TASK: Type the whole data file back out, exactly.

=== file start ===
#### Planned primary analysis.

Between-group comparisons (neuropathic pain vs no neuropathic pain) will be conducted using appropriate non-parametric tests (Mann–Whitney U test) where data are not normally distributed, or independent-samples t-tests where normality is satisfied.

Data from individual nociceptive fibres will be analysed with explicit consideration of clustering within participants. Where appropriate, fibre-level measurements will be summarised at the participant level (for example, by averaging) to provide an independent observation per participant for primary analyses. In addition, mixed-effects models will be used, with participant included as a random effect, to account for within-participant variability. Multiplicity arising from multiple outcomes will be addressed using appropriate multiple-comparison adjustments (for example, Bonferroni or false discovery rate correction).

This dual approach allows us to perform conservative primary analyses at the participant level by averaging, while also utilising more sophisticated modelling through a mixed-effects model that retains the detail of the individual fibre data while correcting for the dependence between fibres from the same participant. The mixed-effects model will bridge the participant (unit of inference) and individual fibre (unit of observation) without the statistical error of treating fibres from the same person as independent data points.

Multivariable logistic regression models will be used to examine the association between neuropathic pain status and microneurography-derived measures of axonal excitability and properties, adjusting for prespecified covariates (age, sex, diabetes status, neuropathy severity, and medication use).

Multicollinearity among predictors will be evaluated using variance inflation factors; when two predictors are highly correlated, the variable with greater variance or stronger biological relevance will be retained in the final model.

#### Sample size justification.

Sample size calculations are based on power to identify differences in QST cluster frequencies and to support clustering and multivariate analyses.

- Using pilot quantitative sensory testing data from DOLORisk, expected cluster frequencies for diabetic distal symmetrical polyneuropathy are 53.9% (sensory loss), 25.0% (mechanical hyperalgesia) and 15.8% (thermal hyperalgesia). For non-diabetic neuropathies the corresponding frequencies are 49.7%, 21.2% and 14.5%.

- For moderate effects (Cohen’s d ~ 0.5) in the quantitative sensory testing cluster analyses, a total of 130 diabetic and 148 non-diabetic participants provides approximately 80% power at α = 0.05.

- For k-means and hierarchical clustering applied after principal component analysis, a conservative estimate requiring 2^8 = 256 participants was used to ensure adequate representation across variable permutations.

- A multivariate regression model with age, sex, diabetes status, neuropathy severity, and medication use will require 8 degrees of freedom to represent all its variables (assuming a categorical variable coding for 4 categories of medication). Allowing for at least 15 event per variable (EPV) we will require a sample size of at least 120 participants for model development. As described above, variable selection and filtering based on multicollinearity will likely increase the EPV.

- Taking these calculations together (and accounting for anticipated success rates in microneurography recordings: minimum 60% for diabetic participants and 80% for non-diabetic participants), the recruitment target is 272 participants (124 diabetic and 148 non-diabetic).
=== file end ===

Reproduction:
#### Planned primary analysis.

Between-group comparisons (neuropathic pain vs no neuropathic pain) will be conducted using appropriate non-parametric tests (Mann–Whitney U test) where data are not normally distributed, or independent-samples t-tests where normality is satisfied.

Data from individual nociceptive fibres will be analysed with explicit consideration of clustering within participants. Where appropriate, fibre-level measurements will be summarised at the participant level (for example, by averaging) to provide an independent observation per participant for primary analyses. In addition, mixed-effects models will be used, with participant included as a random effect, to account for within-participant variability. Multiplicity arising from multiple outcomes will be addressed using appropriate multiple-comparison adjustments (for example, Bonferroni or false discovery rate correction).

This dual approach allows us to perform conservative primary analyses at the participant level by averaging, while also utilising more sophisticated modelling through a mixed-effects model that retains the detail of the individual fibre data while correcting for the dependence between fibres from the same participant. The mixed-effects model will bridge the participant (unit of inference) and individual fibre (unit of observation) without the statistical error of treating fibres from the same person as independent data points.

Multivariable logistic regression models will be used to examine the association between neuropathic pain status and microneurography-derived measures of axonal excitability and properties, adjusting for prespecified covariates (age, sex, diabetes status, neuropathy severity, and medication use).

Multicollinearity among predictors will be evaluated using variance inflation factors; when two predictors are highly correlated, the variable with greater variance or stronger biological relevance will be retained in the final model.

#### Sample size justification.

Sample size calculations are based on power to identify differences in QST cluster frequencies and to support clustering and multivariate analyses.

- Using pilot quantitative sensory testing data from DOLORisk, expected cluster frequencies for diabetic distal symmetrical polyneuropathy are 53.9% (sensory loss), 25.0% (mechanical hyperalgesia) and 15.8% (thermal hyperalgesia). For non-diabetic neuropathies the corresponding frequencies are 49.7%, 21.2% and 14.5%.

- For moderate effects (Cohen’s d ~ 0.5) in the quantitative sensory testing cluster analyses, a total of 130 diabetic and 148 non-diabetic participants provides approximately 80% power at α = 0.05.

- For k-means and hierarchical clustering applied after principal component analysis, a conservative estimate requiring 2^8 = 256 participants was used to ensure adequate representation across variable permutations.

- A multivariate regression model with age, sex, diabetes status, neuropathy severity, and medication use will require 8 degrees of freedom to represent all its variables (assuming a categorical variable coding for 4 categories of medication). Allowing for at least 15 event per variable (EPV) we will require a sample size of at least 120 participants for model development. As described above, variable selection and filtering based on multicollinearity will likely increase the EPV.

- Taking these calculations together (and accounting for anticipated success rates in microneurography recordings: minimum 60% for diabetic participants and 80% for non-diabetic participants), the recruitment target is 272 participants (124 diabetic and 148 non-diabetic).